Rinsing dive gear

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sandiegoaes

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I haven’t seen a lot of postings on rinsing dive gear, so I thought I would pass along my techniques for keeping my dive gear working in good order. It seems intuitive but there are some actual procedures for rising out dive gear rather than just spraying some fresh water on your gear.


A friend of mine just got back from Seabase (Boy Scout Scuba adventure) and told me about some conversations with a “very experienced diver” who advised him to “buy a pony tank, keep his regulators pressurized and only use distilled water to rinse them” which seemed really strange to me since I have never done any of these techniques and do not personally know anyone who does.


FWIW - I am a NAUI Course Director, Trimix Extreme Exposure Instructor, PADI MSDT and ran the scuba repair center for a major dive chain and also ran the scuba shed at my university when I went to college. I hold the IAST Master Technician rating along with a pile of scuba repair technician certificates. I repaired regulators and looked inside of far more scuba tanks that anyone should.


These techniques have worked pretty well for me over the years and area easy to do. I have found they tend to extend the working life of my equipment and helps during annual maintenance time as well.


All I need to clean my gear is a small tub and a bottle of vinegar.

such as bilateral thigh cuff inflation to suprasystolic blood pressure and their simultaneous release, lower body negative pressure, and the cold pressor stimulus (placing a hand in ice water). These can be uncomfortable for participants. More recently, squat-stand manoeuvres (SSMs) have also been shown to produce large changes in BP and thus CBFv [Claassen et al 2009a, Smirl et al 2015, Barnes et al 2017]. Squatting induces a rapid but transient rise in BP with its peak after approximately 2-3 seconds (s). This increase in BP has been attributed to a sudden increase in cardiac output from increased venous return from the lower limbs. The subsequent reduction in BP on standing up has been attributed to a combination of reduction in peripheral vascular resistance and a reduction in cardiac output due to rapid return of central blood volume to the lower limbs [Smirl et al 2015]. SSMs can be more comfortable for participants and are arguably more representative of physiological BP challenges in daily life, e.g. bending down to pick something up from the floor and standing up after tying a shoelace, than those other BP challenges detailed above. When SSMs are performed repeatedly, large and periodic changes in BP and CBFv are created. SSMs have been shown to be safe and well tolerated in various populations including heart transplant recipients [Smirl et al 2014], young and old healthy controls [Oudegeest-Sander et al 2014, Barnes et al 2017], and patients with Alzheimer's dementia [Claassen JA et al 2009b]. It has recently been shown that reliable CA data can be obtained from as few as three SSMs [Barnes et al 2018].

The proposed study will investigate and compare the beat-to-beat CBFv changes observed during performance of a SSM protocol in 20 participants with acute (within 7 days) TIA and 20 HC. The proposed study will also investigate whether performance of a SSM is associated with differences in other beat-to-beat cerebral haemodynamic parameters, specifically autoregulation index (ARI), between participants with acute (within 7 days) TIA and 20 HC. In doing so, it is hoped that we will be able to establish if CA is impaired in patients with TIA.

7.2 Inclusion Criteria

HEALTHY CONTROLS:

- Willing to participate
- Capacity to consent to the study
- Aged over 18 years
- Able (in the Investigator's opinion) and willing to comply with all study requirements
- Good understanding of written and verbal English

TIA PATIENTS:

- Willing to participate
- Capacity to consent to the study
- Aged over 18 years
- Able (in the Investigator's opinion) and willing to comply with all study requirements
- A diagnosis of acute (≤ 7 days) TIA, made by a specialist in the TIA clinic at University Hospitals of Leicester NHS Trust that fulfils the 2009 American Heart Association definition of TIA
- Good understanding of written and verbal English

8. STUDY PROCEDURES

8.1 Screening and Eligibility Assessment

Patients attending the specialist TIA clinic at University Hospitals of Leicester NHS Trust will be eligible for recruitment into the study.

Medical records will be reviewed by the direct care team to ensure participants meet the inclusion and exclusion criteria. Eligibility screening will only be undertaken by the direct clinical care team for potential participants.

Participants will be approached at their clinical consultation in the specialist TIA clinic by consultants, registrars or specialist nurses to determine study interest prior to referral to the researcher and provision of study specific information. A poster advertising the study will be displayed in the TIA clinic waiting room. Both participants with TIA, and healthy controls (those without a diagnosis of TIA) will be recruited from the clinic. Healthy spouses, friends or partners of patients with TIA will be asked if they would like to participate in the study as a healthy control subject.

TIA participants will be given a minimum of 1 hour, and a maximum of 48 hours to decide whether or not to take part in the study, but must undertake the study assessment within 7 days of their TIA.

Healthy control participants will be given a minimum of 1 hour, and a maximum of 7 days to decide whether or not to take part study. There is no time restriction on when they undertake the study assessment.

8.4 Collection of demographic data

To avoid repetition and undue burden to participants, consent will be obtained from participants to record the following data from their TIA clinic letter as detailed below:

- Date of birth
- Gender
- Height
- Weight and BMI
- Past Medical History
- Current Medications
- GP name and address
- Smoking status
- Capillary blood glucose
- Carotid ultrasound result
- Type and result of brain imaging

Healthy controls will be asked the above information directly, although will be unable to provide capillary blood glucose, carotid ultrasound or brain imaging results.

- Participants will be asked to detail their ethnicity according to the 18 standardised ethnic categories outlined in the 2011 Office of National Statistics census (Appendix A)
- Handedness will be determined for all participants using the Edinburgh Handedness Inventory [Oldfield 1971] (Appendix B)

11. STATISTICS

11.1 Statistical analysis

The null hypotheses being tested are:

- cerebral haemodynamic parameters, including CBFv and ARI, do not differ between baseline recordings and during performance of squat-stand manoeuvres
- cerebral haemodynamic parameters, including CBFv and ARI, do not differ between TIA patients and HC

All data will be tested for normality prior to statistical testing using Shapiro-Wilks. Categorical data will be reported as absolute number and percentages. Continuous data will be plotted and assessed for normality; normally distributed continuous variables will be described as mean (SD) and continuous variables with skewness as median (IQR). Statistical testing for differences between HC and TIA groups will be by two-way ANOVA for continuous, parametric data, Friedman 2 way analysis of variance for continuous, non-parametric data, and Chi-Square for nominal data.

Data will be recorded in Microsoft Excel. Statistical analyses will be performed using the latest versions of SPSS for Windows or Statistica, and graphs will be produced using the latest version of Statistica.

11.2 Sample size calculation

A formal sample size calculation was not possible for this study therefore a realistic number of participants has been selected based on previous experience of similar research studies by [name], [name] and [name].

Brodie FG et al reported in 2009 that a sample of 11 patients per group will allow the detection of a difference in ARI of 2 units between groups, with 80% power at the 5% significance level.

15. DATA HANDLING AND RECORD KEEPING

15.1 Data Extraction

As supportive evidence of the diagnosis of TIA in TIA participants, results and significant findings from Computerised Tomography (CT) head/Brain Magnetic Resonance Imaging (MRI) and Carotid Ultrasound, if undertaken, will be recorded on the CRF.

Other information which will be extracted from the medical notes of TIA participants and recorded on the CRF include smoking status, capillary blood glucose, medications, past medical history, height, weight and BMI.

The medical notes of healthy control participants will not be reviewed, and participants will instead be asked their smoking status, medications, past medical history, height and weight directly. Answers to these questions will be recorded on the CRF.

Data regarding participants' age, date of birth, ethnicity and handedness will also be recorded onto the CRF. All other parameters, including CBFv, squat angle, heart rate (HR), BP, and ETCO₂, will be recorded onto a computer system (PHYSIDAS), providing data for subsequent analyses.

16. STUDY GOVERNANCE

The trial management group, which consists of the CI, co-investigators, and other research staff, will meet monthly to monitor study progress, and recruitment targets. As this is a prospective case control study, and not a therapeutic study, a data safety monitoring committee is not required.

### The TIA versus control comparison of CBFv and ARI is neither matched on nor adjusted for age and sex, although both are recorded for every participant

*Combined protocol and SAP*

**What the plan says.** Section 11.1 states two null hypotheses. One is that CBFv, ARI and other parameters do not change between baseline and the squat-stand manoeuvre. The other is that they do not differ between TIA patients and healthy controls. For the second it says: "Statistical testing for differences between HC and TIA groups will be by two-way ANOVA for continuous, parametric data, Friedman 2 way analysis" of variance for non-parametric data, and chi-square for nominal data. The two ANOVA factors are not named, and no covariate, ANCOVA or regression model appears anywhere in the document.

Following a dive, there are three points I like to remember: 1) Once you go diving, salt water under pressure is going to force its way into tiny places in scuba gear that, no matter how hard I try to clean and how much fresh water I run over it post dive, the fresh water rinse will never visit the places inside that the salt water is at; 2) the only way to clean these areas is to take apart the reg every year and clean these areas; 3) once you accept points one and two, buying pony tanks, pressurizing regulators during rinsing and other “expert” advice seems a little silly to me since you are going to get salt in these areas and never be able to get them out until you do your annual overhaul of the regulator. Even if a little fresh water gets into your regulator, it isn’t all that big of a deal but I will explain my thoughts on that later.


The key takeaway to keep your regs wet until you can give them a freshwater rinse. This, by far, is the most critical step.


Keep your gear wet for as long as possible until you get it into fresh water. It is critical that no “complex” piece of equipment become dry and the salt crystalizes inside. (Complex gear includes, regulator, BC inflator, drysuit inflation and dump valves, camera, etc…) If your gear dries with salt in / on it, it will stay there forever and gum up the reg’s performance.


When I am teaching a scuba class, I make it a point to not get distracted when I get out of the water. My job depends on my keeping my scuba equipment working and safe, so I need to keep it in good order. For example, if I am teaching at La Jolla shores, I get out of the water, rinse off at the shower and then take my tank off. I immediately remove the reg and dump it into a tub filled with water after the dive. This keeps the regs wet.